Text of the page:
After Watching Rodgers get sacked eight times in the first half of the team's Monday Night Football bash against the Seattle Seahawks, Mike McCarthy and his coaching staff finally changed things up a bit. It's a damn shame it took them that long to make necessary changes.
The fatal flaw in their game plan was that the Packers didn't run the ball in the first half. Even more egregious is the fact that McCarthy and his staff didn't make any in-game adjustments in the first half after Rodgers started getting hit on a regular basis.
Cedric Benson, their most reliable running back, only carried the ball two times for four yards in the first two quarters.
The Seahawks are solid against the run, but there's no excuse for abandoning it altogether—especially on the road in a tough environment like CenturyLink Field where it's hard for offensive linemen to stay in sync with the snap count.
The Seahawks' pass-rushers were able to pin their ears back and get after Rodgers without any fear of getting beaten in the running game—a strategy that hardly ever works out well in favor of offenses.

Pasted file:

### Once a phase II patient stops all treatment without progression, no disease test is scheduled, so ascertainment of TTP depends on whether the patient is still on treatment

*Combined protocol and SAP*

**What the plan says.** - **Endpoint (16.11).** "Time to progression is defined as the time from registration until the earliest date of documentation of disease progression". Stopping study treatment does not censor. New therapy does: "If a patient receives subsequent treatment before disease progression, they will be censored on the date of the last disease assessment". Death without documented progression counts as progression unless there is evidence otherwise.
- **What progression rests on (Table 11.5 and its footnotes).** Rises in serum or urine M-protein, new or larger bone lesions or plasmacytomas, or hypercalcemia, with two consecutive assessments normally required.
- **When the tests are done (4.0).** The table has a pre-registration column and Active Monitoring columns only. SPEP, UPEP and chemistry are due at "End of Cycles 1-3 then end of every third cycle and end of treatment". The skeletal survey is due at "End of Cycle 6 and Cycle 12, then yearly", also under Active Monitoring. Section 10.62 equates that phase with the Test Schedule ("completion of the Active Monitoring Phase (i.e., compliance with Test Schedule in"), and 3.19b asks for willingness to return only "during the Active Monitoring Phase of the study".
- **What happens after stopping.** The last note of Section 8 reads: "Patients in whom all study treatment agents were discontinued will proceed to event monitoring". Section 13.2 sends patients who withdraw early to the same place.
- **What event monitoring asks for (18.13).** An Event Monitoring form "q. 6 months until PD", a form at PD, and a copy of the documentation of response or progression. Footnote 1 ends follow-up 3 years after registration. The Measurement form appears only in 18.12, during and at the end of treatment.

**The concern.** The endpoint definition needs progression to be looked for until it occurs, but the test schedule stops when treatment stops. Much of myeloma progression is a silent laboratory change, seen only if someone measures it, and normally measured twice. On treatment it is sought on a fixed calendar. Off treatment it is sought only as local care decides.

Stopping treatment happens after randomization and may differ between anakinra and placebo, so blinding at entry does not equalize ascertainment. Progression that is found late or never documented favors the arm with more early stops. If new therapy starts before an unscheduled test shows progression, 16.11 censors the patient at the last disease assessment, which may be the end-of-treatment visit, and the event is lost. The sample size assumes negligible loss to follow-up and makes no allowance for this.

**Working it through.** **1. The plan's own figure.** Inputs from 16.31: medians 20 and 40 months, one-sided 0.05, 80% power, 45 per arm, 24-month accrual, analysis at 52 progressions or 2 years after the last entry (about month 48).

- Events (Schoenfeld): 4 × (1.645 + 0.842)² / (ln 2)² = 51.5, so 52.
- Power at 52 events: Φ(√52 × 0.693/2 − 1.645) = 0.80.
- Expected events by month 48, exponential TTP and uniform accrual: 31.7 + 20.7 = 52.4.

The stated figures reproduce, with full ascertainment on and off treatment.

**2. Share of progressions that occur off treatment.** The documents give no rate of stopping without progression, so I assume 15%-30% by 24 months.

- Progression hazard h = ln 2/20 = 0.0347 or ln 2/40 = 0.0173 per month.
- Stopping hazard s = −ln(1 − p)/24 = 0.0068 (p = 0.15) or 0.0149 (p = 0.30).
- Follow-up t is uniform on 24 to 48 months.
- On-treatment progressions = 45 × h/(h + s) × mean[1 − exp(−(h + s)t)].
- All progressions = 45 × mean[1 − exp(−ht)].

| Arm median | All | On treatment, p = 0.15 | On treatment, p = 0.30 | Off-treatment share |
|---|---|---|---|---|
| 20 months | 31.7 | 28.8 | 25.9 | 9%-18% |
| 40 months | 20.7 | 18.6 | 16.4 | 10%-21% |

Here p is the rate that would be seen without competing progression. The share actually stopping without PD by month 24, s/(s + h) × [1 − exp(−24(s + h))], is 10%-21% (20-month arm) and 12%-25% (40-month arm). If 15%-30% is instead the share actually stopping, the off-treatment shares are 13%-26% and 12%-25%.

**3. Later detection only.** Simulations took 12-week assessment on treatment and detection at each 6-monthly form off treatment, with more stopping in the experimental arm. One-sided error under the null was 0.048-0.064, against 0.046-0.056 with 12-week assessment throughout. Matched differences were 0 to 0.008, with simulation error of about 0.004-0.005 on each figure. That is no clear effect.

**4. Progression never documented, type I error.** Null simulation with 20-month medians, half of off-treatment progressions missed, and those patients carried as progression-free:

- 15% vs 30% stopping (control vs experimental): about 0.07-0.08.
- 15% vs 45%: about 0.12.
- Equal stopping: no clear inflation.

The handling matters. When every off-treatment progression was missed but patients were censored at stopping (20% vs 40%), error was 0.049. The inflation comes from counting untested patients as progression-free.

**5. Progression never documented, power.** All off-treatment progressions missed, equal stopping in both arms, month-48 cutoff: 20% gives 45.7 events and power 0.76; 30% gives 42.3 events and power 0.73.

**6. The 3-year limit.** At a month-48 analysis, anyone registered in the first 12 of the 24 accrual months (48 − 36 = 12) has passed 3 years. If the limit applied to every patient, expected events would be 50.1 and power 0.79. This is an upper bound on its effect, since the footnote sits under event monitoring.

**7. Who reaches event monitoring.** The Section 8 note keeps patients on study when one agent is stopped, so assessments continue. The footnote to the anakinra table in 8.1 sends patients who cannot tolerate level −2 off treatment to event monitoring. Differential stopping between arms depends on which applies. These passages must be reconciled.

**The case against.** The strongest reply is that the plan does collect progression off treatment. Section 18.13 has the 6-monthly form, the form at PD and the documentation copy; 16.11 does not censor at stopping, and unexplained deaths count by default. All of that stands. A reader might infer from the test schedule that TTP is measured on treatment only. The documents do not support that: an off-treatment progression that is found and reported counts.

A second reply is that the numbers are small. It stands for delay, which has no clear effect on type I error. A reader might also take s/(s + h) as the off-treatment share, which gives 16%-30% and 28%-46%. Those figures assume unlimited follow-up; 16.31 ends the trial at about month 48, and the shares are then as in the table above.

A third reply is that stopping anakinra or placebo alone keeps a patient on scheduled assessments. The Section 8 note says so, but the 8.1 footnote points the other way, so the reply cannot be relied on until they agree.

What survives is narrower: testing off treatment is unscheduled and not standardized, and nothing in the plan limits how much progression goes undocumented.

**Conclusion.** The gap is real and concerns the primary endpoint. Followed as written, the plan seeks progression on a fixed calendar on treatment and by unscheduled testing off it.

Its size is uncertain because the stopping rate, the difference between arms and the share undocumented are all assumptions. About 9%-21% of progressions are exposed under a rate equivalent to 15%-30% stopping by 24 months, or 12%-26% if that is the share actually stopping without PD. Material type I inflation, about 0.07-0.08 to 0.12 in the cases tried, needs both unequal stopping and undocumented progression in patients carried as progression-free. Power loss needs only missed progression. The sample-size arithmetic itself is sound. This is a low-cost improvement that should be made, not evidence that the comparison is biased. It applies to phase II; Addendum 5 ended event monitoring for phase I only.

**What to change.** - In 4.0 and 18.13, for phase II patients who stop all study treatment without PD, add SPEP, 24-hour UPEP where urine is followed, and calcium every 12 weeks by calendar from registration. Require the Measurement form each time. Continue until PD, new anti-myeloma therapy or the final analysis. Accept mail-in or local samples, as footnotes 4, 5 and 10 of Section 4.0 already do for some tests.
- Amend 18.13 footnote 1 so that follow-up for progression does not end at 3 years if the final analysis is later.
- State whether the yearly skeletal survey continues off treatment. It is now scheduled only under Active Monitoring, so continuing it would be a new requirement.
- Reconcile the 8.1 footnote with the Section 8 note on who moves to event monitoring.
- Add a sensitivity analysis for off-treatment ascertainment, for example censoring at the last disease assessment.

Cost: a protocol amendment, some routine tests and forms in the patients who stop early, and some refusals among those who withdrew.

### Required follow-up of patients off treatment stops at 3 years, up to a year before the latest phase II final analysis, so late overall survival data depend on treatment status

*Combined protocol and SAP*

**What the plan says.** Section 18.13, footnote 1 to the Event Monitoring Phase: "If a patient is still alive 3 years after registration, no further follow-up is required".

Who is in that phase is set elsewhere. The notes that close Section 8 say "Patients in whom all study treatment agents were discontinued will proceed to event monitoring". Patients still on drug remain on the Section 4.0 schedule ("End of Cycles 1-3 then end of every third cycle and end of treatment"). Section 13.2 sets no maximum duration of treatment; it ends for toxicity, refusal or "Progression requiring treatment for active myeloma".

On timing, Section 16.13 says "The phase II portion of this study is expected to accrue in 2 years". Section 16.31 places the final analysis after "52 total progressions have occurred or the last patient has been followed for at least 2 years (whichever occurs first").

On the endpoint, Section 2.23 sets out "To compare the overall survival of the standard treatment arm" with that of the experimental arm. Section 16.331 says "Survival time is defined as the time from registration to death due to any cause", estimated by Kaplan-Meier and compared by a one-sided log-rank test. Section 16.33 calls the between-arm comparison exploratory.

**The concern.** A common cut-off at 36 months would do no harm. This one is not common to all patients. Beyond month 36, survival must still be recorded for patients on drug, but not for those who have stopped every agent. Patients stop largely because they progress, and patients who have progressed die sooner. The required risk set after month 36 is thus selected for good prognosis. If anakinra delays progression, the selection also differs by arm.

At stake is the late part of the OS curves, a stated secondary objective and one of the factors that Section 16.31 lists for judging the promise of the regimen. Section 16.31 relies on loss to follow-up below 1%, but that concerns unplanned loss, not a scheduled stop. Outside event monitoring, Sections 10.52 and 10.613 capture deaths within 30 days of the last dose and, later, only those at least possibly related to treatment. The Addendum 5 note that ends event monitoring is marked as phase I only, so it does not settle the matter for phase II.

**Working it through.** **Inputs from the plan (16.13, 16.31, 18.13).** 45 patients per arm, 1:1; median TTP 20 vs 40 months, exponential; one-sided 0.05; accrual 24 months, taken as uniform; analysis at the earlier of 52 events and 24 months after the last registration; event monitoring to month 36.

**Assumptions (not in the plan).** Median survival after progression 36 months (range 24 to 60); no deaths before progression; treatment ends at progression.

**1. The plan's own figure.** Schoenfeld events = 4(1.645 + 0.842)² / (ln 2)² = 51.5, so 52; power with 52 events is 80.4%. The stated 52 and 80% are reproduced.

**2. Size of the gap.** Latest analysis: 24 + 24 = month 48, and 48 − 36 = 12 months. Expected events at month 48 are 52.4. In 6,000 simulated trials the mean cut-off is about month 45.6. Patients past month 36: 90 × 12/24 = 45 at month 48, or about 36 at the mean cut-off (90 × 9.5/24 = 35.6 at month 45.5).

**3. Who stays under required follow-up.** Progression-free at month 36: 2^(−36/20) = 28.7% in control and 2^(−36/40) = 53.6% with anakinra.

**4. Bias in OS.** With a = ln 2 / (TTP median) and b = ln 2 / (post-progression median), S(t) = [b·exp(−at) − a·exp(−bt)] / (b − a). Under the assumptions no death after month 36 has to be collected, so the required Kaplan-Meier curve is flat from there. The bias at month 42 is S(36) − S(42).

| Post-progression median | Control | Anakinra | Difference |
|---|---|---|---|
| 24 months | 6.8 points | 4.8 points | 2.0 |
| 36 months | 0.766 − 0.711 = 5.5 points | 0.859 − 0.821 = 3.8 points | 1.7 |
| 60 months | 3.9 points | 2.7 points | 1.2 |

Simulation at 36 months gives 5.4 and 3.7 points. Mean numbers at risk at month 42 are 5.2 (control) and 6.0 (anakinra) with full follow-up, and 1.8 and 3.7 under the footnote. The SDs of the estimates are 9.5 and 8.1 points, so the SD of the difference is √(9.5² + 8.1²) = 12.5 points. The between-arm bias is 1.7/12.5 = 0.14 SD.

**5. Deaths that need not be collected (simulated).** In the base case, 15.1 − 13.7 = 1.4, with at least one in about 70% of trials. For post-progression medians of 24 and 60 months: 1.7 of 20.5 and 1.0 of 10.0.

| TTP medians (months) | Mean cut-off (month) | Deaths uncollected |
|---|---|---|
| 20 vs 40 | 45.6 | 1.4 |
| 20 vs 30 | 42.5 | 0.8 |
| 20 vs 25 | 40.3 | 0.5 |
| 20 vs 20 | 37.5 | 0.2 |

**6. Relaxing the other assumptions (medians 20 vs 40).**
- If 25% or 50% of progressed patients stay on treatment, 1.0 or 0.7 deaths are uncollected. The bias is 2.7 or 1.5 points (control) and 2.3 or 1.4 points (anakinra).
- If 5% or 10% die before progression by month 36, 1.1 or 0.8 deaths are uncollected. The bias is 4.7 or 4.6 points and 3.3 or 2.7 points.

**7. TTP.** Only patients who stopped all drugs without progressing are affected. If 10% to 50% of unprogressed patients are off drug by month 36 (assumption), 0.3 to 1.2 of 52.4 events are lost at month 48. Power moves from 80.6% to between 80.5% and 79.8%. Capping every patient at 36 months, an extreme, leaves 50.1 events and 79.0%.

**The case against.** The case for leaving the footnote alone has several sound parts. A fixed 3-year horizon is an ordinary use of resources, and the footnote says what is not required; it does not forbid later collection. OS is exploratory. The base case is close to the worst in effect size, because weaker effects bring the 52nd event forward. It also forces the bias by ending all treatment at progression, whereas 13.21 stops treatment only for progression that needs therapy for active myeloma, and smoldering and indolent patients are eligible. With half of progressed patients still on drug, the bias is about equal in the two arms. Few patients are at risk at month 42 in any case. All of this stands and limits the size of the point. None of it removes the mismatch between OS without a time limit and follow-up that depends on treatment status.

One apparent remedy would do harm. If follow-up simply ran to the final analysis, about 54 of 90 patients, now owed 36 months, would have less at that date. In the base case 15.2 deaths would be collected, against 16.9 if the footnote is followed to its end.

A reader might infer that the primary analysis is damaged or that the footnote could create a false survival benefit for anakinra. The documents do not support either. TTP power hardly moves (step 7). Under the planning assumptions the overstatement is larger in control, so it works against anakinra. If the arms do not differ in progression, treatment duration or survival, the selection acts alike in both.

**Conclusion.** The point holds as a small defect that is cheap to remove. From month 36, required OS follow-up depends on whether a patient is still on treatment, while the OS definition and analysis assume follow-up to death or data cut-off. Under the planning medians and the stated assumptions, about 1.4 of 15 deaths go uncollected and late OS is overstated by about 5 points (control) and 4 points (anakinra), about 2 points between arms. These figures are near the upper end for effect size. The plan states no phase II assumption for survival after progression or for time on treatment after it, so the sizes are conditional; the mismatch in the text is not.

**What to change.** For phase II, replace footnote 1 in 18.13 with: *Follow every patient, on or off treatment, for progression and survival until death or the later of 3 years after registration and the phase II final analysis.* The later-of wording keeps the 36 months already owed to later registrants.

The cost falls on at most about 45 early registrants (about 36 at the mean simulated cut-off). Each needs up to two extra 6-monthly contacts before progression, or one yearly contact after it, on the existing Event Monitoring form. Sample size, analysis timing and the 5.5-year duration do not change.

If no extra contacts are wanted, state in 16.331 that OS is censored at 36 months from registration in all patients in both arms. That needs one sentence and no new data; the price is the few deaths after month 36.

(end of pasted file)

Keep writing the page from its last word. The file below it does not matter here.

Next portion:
How many carries should Benson get to keep defenses honest?
The second half of the game saw Benson get 15 carries. And though he wasn't able to break off any big gains, he kept the defense honest, allowing Rodgers and the rest of the offense to operate more efficiently.
Going forward, it's clear that McCarthy needs to make sure he doesn't hang his quarterback out to dry any more this year. Benson, if healthy, needs to be getting at least 15-20 touches a game. The team's offensive line is just too weak to absorb a constant pass rush, and if things don't change, Rodgers is going to end up getting destroyed.
Even for a guy like Rodgers—the undisputed best in the business—balance is key. He's been sacked now 16 times in three games, and it's time to make a change.
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